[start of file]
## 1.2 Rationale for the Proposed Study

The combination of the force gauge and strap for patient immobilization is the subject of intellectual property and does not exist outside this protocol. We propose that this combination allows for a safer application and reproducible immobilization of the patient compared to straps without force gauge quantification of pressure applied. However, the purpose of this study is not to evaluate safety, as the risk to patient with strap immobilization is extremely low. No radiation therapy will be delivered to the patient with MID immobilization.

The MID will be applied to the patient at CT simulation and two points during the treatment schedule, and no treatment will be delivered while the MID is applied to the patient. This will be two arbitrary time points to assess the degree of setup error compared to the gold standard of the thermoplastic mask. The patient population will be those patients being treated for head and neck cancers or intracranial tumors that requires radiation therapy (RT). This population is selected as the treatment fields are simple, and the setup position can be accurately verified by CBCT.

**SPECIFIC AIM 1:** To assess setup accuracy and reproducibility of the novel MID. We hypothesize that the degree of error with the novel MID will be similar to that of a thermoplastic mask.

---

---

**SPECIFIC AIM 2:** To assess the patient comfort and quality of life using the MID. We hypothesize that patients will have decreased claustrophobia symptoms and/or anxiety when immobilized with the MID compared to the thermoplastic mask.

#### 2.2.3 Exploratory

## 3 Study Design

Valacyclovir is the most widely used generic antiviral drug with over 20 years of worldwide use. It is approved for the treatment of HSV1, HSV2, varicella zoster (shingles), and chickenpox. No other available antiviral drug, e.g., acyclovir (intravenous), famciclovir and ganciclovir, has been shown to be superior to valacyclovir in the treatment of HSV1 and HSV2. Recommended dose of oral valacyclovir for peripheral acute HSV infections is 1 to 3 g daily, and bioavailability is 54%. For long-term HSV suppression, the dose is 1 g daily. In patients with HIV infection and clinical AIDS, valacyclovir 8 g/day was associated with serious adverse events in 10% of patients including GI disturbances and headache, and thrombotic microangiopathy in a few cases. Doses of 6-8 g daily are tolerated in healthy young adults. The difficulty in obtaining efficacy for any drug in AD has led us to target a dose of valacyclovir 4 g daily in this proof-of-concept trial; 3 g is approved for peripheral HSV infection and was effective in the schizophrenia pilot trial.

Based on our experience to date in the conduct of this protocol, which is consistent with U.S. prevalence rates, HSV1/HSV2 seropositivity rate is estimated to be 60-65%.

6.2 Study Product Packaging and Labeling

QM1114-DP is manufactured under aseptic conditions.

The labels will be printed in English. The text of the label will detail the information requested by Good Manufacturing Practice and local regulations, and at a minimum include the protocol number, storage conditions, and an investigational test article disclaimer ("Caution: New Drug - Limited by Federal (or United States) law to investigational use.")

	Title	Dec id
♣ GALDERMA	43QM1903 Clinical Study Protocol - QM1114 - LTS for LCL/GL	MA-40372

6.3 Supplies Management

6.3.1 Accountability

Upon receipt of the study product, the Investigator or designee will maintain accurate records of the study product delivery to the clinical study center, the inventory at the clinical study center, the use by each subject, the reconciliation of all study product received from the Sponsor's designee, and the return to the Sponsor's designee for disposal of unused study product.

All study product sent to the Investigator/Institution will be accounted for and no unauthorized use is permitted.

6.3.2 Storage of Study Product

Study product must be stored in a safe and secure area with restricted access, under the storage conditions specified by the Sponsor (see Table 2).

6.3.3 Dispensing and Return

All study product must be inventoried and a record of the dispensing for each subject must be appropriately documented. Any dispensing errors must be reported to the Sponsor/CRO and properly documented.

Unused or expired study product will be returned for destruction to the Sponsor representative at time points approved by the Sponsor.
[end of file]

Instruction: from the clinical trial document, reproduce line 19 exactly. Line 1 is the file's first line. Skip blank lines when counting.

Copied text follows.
Upon receipt of the study product, the Investigator or designee will maintain accurate records of the study product delivery to the clinical study center, the inventory at the clinical study center, the use by each subject, the reconciliation of all study product received from the Sponsor's designee, and the return to the Sponsor's designee for disposal of unused study product.